Wanted to see if anyone knows what two fonts are used on the Colorado license plate.
I'm pretty sure a good fit for the main license number is: LicensePlate.ttf @ http://www.fontspace.com/dave-hansen/license-plate
What's your thoughts, especially with the word 'Colorado?'
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I am looking for any kind of information about equipment needed to set up a small team of art directors, authors and production designers to run a magazine. As silly/arogant/non-descriptive as it may sound, it is a question of resources I have to present to the investor, who is interested in starting a corporate publishing project. Should I ask it elsewhere, please let me know the resources (forums, articles, human contacts) where I could educate myself.
Big thanks in advance.
I realise this isn't an easy question and doesn't really have a correct answer as such but I am designing some pages for the following decades 2000, 90's, 80's, 70's, 60's and 50's and would like to use a typeface that is commonly associated with each decade.
A font/s that is recognised within advertising or design trends or some pointers as to what would work for each decade would be very much appreciated. As mentioned I realise that it is impossible to say this is the 50's but if a common theme exisits that would make that visual link for each that would be great.
The June issue of Galley Gab...an online journal devoted to things letterpress has been published. The PDF can be downloaded from this site:
So, somebody on Wikipedia has been fairly successfully propagating the label "virtual typefaces" for what I would call digital typefaces or digital fonts. That category has been getting applied to many typefaces, apparently the distinction being that they are *only* available in digital form, and were not phototype or metal typefaces.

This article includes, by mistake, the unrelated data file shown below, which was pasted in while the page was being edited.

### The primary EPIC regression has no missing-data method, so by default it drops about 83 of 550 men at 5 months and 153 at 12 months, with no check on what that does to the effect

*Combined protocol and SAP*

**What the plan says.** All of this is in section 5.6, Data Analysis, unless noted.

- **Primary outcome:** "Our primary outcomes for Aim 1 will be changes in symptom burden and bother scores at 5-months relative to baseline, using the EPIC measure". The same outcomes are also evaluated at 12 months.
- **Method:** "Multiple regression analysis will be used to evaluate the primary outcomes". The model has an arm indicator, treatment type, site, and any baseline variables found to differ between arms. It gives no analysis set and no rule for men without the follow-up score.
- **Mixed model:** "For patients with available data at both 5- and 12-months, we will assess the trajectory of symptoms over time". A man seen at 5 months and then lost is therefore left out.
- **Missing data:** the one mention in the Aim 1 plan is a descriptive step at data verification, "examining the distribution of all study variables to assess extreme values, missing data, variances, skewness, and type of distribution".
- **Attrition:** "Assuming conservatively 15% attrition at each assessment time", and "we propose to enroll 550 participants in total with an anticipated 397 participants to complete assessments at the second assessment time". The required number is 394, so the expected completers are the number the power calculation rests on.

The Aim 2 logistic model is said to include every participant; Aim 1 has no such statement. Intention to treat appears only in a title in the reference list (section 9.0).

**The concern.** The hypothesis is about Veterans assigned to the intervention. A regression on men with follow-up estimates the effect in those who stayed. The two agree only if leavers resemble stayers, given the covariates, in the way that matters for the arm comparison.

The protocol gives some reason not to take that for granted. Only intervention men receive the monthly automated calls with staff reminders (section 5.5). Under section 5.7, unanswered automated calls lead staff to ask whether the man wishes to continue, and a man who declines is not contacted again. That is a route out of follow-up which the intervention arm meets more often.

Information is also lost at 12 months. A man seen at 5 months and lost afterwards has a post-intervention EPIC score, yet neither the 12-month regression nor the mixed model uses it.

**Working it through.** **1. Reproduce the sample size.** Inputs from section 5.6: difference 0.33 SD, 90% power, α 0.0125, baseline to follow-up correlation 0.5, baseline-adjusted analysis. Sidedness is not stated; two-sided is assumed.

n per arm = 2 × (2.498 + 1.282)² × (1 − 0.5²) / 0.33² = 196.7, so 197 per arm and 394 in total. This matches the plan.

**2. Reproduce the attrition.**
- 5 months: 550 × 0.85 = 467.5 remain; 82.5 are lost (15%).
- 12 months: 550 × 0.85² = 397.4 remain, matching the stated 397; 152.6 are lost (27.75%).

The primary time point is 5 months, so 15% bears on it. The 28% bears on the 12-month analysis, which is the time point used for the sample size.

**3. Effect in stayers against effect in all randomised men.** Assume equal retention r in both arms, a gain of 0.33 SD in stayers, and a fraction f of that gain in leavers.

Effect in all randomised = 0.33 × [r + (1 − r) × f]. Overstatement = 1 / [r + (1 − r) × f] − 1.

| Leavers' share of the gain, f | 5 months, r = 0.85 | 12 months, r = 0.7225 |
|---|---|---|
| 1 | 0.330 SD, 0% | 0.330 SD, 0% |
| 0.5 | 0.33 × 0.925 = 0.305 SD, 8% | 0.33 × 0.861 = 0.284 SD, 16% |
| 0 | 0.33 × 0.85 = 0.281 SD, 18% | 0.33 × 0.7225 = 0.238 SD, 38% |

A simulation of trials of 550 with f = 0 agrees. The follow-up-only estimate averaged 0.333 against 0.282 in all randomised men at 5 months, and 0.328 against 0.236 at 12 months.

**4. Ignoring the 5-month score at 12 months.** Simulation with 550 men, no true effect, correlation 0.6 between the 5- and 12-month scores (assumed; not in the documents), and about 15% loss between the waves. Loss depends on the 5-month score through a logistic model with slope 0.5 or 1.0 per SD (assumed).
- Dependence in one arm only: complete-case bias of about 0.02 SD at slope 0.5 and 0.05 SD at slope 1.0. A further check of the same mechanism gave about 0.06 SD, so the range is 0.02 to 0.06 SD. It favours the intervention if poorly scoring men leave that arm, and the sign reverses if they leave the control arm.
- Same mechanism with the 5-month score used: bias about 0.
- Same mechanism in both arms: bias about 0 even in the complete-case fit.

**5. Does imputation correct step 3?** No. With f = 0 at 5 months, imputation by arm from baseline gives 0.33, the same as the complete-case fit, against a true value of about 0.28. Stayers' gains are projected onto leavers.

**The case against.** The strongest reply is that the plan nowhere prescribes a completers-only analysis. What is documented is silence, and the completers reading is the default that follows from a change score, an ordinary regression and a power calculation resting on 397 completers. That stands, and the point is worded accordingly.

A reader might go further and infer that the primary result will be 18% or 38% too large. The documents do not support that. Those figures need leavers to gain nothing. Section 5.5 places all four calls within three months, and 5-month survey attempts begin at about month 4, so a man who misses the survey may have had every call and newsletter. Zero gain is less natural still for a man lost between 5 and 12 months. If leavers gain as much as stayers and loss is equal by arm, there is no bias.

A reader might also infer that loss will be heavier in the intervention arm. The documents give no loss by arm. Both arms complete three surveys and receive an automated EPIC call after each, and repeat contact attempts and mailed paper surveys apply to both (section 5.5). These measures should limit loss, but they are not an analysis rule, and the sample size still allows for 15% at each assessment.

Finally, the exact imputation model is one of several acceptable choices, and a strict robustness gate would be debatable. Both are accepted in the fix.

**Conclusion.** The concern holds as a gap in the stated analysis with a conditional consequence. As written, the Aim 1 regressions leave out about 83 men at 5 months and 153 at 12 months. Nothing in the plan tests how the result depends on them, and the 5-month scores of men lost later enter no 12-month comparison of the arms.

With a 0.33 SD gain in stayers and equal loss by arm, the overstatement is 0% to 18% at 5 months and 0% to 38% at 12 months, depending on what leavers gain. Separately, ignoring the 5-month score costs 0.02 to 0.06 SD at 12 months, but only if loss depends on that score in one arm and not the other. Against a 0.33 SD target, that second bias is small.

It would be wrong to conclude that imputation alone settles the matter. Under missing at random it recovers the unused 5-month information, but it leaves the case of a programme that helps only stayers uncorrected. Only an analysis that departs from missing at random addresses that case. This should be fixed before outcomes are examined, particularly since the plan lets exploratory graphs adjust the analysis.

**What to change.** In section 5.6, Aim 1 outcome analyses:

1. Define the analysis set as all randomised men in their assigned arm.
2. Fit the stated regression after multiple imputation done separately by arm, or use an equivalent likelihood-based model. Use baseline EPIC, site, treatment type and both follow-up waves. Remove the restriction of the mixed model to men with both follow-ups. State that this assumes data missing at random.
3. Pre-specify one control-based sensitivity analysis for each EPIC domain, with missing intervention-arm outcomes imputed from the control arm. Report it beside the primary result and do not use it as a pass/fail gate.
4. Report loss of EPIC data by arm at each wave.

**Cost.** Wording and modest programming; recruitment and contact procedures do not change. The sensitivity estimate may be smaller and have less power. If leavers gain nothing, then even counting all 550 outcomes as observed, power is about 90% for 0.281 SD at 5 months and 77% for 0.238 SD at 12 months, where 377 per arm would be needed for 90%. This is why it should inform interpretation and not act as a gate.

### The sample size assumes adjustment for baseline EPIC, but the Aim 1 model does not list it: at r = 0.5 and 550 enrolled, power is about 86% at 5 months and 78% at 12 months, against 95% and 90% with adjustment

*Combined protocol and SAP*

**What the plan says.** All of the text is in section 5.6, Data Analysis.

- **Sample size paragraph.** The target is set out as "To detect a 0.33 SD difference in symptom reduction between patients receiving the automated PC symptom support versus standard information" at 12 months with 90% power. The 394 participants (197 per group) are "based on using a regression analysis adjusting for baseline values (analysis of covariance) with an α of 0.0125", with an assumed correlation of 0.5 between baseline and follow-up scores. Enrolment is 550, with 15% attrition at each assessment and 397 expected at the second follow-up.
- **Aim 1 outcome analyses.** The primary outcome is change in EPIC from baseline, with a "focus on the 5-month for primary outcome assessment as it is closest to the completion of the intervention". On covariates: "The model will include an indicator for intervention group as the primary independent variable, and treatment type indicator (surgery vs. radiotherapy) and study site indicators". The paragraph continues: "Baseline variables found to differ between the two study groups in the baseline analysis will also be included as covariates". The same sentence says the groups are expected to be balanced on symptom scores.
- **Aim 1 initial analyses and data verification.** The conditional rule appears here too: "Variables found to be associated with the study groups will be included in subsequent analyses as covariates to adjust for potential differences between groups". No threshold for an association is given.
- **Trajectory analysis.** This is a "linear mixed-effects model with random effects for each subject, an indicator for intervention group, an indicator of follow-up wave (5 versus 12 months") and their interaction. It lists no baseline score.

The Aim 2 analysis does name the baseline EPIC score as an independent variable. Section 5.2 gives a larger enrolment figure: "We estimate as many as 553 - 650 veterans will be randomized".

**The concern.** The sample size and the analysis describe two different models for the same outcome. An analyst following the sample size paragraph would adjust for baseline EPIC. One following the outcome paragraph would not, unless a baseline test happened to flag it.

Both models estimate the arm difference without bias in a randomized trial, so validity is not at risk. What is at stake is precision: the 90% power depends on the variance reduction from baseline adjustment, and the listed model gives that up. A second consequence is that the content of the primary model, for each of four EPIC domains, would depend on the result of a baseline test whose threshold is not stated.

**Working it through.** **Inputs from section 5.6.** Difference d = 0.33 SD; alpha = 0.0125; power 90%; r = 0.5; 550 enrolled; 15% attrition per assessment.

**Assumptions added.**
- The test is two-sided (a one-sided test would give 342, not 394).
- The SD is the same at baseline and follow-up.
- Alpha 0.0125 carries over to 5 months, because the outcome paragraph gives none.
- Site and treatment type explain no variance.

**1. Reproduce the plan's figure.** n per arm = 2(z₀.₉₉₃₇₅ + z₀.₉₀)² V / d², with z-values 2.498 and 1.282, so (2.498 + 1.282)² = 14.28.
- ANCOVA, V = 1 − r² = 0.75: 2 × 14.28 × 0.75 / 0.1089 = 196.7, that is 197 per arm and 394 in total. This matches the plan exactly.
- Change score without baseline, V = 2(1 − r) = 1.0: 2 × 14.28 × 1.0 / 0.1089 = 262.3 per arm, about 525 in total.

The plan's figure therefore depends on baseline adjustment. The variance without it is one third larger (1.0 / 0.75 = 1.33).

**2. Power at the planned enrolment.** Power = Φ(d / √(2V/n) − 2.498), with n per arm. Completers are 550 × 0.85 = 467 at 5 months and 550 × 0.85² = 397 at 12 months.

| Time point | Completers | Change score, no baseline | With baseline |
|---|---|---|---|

So, two related questions:
1) I might argue that every typeface that is available in digital form should also get the same label (whatever that label is). Agree or disagree?
2) I think the label "virtual typeface" is silly. Nobody uses that term that I am aware of, except this one person. The actual link redirects to "computer font." Some possible labels:
For the category label, "font" does not work so well because we are indeed talking about "typefaces" (the entire family).
What do you prefer?
Personally, I prefer "digital" over "computer" because these fonts are used on many devices that are not thought of as computers, even if they do have computer chips inside them.
I want to do a real quickie user study for my thesis, and would like your help. All you have to do is look at the curves below and choose your favorite. Then, in the thread below, tell me which one it is. It would be best if you don't look at the responses first.
What are you looking for? Above all, smoothness (or "fairness" in the CAD lingo). Anything that looks like an unsmooth transition should be rejected. All these curves are fairly smooth, so you're just choosing the best. Another way to think about it is, if you put down points at the peaks and valleys and asked the computer to draw a smooth curve through them, which one would you prefer?
Later I plan to do this as a more controlled user study, with an interactive slider. But I want to get a rough idea of the range of curves that people find most attractive.
Hi all, I hope you can help a student of mine. He is looking for a typeface reference which has, in his words, "a sense of humor, some sort of childish style and a little bit of comic taste; may be even like a carnival and Ottoman flavor, such as the curves of a tulip flower, a little bit of brush stroke weight and stress."
I attach the sample/example he gave to me (would be nice if you can ID this font as well).
Thanks very much.